For cities in crisis, a wonk in wingtips
Fred Headen has been in the news lately, for reasons that do not necessarily burnish Michigan’s image.
As director of the Department of Treasury’s Bureau of Local Government Services, Headen has played a regular role in reviewing the finances of Michigan’s most troubled cities. He’s served on local finance review teams and helped oversee how struggling cities recover, under either an emergency manager or an agreement on restructuring its finances.
These local governments, Headen said, face “the increasing complexity of laws” which add new layers of regulations and require new ways of meeting requirements. Those complications make his job all the more difficult.
Add to that the economic problems the state has suffered in the last decade, which were amplified by the collapse in the housing market (drying up property tax revenues for local units of government) and the situation has become positively dire for cities.
The 58-year-old Muskegon Township native worked early in his career for the nonpartisan Citizens Research Council. The independent research organization is a Michigan policy wonk’s playpen, known for its analyses on a variety of state and local fiscal, educational, governmental and constitutional issues.
Headen spent 16 years at the CRC, starting shortly after the Headlee tax limitation amendment was adopted to the Michigan Constitution. That amendment created a major change in how Michigan government worked, especially in relation to local governments. It was experience that served him well after he joined the state in the mid-1990s; except for a brief period as director of the state’s Tax Commission, Headen has spent his entire time with the state in Treasury’s local services.
“I loved my job,” Headen said. “I could roll up my sleeves and actually advocate for public policy, instead of just write about it.”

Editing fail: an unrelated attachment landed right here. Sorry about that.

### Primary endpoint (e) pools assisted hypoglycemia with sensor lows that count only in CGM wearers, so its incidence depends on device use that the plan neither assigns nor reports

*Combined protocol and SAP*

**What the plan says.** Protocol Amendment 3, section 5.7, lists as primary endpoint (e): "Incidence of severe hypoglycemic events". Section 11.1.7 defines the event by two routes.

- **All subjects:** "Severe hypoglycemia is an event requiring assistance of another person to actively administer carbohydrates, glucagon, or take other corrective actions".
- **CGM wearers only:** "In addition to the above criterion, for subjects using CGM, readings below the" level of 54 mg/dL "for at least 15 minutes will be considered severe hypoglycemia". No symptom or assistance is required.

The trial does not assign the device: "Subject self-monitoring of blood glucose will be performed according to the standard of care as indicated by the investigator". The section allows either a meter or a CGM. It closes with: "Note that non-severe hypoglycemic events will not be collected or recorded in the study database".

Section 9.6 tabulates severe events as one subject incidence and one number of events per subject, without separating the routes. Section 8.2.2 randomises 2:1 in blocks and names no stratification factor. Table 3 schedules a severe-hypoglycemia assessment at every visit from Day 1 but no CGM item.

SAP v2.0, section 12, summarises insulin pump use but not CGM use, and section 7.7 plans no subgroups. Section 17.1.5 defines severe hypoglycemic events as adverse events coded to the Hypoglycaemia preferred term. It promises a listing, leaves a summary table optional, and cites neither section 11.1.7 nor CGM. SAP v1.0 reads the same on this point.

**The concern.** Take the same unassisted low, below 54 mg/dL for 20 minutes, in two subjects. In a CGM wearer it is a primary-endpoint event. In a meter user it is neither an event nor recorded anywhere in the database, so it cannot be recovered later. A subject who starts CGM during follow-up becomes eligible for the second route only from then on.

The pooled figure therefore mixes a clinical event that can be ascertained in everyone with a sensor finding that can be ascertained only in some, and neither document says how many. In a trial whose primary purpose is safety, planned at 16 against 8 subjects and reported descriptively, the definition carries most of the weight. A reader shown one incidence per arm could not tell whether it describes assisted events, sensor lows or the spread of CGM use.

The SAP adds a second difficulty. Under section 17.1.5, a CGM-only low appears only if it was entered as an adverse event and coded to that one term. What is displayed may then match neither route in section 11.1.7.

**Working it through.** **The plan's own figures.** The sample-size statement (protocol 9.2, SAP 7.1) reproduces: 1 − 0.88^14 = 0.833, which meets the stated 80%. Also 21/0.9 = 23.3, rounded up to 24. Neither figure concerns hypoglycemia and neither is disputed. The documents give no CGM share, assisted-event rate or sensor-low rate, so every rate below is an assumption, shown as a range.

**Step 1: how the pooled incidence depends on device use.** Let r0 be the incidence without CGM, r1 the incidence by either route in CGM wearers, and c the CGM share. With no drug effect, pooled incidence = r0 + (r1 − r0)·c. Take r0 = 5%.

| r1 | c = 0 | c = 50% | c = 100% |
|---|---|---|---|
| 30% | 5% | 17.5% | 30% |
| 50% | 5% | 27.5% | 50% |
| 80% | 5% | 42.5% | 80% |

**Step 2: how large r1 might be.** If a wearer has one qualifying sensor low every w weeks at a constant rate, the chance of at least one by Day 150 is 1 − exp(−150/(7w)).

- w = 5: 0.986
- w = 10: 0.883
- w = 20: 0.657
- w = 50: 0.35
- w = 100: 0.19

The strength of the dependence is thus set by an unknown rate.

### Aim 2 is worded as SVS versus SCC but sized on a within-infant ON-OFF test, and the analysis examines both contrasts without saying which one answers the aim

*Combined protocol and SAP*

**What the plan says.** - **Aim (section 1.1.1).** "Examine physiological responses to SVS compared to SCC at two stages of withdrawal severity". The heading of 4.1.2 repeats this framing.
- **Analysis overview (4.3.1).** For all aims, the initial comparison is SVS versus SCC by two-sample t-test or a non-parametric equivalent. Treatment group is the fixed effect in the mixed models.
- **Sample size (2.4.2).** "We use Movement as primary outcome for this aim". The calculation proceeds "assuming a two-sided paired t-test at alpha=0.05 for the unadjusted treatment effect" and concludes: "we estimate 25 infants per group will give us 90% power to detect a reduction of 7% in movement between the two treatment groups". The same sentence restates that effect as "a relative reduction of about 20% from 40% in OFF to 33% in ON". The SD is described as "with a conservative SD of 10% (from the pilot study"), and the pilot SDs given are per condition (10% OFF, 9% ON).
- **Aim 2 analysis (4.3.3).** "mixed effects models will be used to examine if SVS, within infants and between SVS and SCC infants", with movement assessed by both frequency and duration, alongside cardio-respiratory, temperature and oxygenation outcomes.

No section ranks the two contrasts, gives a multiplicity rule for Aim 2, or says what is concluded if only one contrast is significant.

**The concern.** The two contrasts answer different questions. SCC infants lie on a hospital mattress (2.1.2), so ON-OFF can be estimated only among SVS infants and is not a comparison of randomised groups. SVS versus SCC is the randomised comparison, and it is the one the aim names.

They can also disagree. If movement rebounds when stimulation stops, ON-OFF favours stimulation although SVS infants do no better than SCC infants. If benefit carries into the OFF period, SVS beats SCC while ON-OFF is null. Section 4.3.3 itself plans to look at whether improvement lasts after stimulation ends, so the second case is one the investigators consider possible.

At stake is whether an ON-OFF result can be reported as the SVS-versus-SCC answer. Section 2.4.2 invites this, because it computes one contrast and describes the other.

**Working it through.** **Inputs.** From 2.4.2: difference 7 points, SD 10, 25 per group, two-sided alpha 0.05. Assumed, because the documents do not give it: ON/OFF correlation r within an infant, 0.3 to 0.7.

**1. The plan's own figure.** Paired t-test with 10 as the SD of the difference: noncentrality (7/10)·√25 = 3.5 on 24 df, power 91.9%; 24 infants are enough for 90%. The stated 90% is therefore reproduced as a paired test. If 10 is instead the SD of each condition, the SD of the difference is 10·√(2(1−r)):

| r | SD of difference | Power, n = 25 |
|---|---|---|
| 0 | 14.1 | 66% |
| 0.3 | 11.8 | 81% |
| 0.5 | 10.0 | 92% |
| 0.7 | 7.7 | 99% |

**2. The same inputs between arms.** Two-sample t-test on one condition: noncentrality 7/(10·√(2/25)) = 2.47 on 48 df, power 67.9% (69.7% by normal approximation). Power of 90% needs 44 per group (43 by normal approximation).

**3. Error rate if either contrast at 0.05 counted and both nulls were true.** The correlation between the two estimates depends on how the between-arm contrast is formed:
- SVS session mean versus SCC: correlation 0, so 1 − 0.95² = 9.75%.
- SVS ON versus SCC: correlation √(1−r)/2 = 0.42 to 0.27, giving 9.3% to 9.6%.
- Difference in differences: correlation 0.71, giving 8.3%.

In his career, Headen has served on 16 local review teams, five under Gov. John Engler, five under Gov. Jennifer Granholm and six under Gov. Rick Snyder.
Emergency managers can be named for both local governments and school districts. Right now, EMs are overseeing operations in four cities: Benton Harbor, Ecorse, Flint and Pontiac. Their presence, while arguably fiscally necessary, is politically explosive, with councils in several of those cities trying to retake control of their operations. Not to mention, there’s the upcoming state referendum on revisions to the law enacted in 2011.
Other cities have gone through reviews. Allen Park is now undergoing a financial review that could lead to either a consent agreement on operations or an emergency manager. Inkster is now operating under a consent agreement to get its finances under control.
Most notable, however, is the situation in Detroit. After weeks of negotiation and rhetoric, the city council narrowly agreed to a consent agreement last spring (though that action had to survive a court challenge). It was during those discussions that Headen got some of his widest public exposure.
“It was the most challenging one I’ve been on,” he said, just because of the city’s size and the scope of its operations.
He was the one who would read out the findings of the Detroit financial review team on the overall state of the city’s finances. Watching him do so on statewide television, it appeared Headen was almost angry at the findings.
Headen says he does not remember being angry, but he acknowledges frustration as the state tried to avoid being in a situation where it would have to take control of the city and seemed, at that point, to be falling short.
His time overseeing local services for the state has lead him to provide two key bits of advice to local officials on avoiding financial problems.
The first is to adopt a realistic budget, something “not universally followed,” he noted.
The second is to monitor the budget on a regular basis and base that monitoring on “actual information.” Any changes that might have to be made to the budget will be easier to accomplish early in a fiscal year.
Headen also urges local officials to network since so many communities are confronting similar challenges.
Headen doesn’t just deal with local governance issues through his day job. He’s also president of his subdivision association – an duty that he admits can sometimes be tougher than dealing with mayors and city councils. After all, he noted, he doesn’t live next to the mayors and council members.
Known around Lansing for almost always wearing a dark suit to work, he was asked if a casual observer might find him mowing the lawn in a three-piece suit.
No, he said, but, “I do have my dress wingtips and my casual wingtips.”
Editor's note: This story was produced in a collaboration between Bridge Magazine and the Gongwer News Service.
John Lindstrom is publisher of Gongwer News Service Michigan, a subscription service that covers daily activities at the Capitol and in state government. Lindstrom is a graduate of Michigan State University and has worked in Michigan journalism for more than three decades.
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